Attendees said Diess and other executives offered no details about technical fixes for the diesel crisis or compensation for consumers, citing a government gag order. Neither did the executives discuss the prospect of settlement talks with dealers, who a day earlier formed a committee to lead negotiations with VW on compensation for losses incurred by retailers since the scandal erupted in September.
"I would title the meeting "We're working on it,'" said Steve Kalafer, owner of the 17-franchise Flemington Car & Truck Country, which includes a VW store in Flemington, N.J.
"There were no promises other than broad statements that "We're working on it' and "We're doing our best,'" Kalafer said. "This is nothing more than more of the same."
VW executives did say they would send more products this year in an attempt to help dealers through what is shaping up as a very tough 2016. VW brand sales fell 12.5 percent in the first quarter.
Dealers will get an extra 20,000 Tiguan compact crossovers and 20,000 additional Beetle Classic compact cars this year compared with what was planned, said Matthew Welch, general manager of Auburn Volks- wagen near Seattle. Next year, VW will send 75,000 Golf SportWagen Alltracks to the U.S. after shipping 15,000 here for its fourth quarter launch, Welch said.
Dealers said that the 2017 Alltrack commitment was double what VW had planned.
Longer term, VW dealers need annual U.S. sales of around 500,000 by 2017 or 2018 to be the brand's new "baseline," Alan Brown, chairman of the brand's U.S. dealer council, told reporters after the make meeting.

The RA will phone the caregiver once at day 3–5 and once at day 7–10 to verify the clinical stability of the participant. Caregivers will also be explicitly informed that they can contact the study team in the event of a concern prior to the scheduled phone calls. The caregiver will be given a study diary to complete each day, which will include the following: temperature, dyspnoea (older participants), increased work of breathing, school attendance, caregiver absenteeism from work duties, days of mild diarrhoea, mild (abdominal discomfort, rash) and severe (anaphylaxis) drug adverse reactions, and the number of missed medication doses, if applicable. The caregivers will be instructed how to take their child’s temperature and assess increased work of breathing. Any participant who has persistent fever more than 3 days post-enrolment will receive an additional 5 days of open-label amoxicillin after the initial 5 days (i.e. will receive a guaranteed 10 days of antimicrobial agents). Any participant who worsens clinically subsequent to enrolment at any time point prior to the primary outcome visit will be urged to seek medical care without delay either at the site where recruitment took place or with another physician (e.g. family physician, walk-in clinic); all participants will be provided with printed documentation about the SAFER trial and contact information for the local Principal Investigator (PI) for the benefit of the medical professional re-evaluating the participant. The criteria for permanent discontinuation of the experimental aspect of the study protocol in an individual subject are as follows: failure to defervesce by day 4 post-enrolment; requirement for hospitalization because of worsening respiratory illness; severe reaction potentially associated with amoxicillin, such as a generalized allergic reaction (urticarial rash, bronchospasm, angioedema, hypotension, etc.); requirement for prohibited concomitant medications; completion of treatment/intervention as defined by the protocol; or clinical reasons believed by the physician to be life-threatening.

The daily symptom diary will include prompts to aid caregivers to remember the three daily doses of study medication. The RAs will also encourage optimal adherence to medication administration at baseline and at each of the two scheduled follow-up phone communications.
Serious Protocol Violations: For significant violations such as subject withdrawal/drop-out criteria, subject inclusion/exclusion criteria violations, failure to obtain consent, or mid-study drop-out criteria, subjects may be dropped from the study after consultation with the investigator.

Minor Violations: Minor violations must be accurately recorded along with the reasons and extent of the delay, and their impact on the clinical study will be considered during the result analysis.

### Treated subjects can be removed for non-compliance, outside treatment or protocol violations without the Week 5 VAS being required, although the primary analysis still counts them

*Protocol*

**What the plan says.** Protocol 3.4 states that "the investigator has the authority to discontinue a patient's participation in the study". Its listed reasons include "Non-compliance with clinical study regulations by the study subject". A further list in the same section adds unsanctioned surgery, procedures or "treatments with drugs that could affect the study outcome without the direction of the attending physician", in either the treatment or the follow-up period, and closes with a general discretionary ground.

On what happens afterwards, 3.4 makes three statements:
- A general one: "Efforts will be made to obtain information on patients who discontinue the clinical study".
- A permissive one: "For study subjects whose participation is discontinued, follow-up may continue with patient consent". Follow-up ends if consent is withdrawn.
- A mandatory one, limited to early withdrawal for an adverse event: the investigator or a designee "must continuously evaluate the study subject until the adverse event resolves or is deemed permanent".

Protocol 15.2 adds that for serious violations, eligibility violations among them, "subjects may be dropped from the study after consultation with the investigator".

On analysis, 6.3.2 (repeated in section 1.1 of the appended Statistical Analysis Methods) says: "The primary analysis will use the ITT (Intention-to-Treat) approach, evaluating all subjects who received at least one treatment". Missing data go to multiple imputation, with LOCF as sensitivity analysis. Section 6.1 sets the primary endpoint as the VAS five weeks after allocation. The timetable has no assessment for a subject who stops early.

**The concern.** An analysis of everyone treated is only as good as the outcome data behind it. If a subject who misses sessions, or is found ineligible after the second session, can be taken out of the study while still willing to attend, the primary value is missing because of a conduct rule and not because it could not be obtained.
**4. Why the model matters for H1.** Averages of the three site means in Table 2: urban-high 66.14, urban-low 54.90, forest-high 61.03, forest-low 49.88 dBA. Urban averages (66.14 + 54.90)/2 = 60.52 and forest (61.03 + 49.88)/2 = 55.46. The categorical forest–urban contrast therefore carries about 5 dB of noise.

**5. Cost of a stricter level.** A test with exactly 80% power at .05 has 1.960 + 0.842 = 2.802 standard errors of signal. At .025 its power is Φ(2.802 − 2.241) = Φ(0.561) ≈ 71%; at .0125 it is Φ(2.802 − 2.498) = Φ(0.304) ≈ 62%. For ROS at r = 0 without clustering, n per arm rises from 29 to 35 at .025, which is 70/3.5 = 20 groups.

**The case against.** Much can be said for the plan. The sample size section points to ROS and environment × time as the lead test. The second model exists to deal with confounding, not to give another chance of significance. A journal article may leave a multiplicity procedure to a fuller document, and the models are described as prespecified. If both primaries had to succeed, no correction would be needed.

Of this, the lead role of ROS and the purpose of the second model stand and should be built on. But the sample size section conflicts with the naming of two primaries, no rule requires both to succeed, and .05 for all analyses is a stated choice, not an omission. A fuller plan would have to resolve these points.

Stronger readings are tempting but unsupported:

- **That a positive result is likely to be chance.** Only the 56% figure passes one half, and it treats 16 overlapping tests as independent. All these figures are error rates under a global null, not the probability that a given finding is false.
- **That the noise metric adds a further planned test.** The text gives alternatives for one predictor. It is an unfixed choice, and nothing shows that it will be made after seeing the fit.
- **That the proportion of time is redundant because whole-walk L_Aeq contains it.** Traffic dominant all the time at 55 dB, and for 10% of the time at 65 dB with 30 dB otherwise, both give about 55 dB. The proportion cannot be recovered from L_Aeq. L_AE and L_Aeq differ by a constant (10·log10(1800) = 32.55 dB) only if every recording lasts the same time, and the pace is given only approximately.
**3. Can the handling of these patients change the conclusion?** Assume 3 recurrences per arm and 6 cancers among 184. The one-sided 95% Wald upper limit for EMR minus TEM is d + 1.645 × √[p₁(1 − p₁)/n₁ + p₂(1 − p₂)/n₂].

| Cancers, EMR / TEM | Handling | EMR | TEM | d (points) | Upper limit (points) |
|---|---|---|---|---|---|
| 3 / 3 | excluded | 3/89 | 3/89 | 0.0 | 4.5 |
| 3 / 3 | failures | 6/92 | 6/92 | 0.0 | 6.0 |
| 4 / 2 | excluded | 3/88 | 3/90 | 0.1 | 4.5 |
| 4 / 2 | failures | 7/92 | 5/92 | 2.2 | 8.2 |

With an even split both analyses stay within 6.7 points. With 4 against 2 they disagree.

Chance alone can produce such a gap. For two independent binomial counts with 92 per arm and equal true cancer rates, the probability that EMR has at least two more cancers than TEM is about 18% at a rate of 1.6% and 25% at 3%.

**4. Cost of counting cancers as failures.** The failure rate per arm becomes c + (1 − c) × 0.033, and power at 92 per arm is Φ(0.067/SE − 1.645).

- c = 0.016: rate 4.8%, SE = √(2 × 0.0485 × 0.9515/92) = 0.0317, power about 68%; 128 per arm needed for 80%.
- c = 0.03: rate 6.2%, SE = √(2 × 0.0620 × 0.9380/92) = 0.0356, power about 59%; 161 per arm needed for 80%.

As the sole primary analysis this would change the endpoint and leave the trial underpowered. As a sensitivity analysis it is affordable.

VW brand sales last year were just less than 350,000.
"That's where [Volkswagen] AG is going to start to see wins; that's where the dealer network will really start to see a return on sales," said Brown, general manager of Lewisville Volkswagen near Dallas.
Volume targets weren't discussed in the meeting, but Diess said in a statement to reporters that VW wanted to "grow the volume consistently above past levels" in the U.S.
"We're looking forward to really managing through the crisis and then really relaunching the brand and looking at a much more positive future," Diess told reporters.
What he meant by "relaunching" is unclear. Michael DiFeo, dealer principal at Linden Volkswagen in Roselle, N.J., said any branding shifts should reinforce a message of "price-competitive German engineering."
Meanwhile, the six dealers tapped to negotiate a settlement with VW hope to begin talks as "soon as possible," said Jason Kuhn, head of the Dealer Investment Committee, an offshoot of the dealer council, and chairman of Kuhn Automotive Group in Tampa, Fla.
The group was formed to seek compensation for losses incurred by dealers and reduce the risk that breakaway dealers will sue VW.
On Wednesday, April 6, Napleton Automotive Group broke rank with dealer council leaders and sued VW on behalf of its three VW dealerships. The suit, which seeks class action status, alleges VW defrauded dealers by rigging diesel vehicles and also claims VW violated various state and federal laws designed to protect dealers.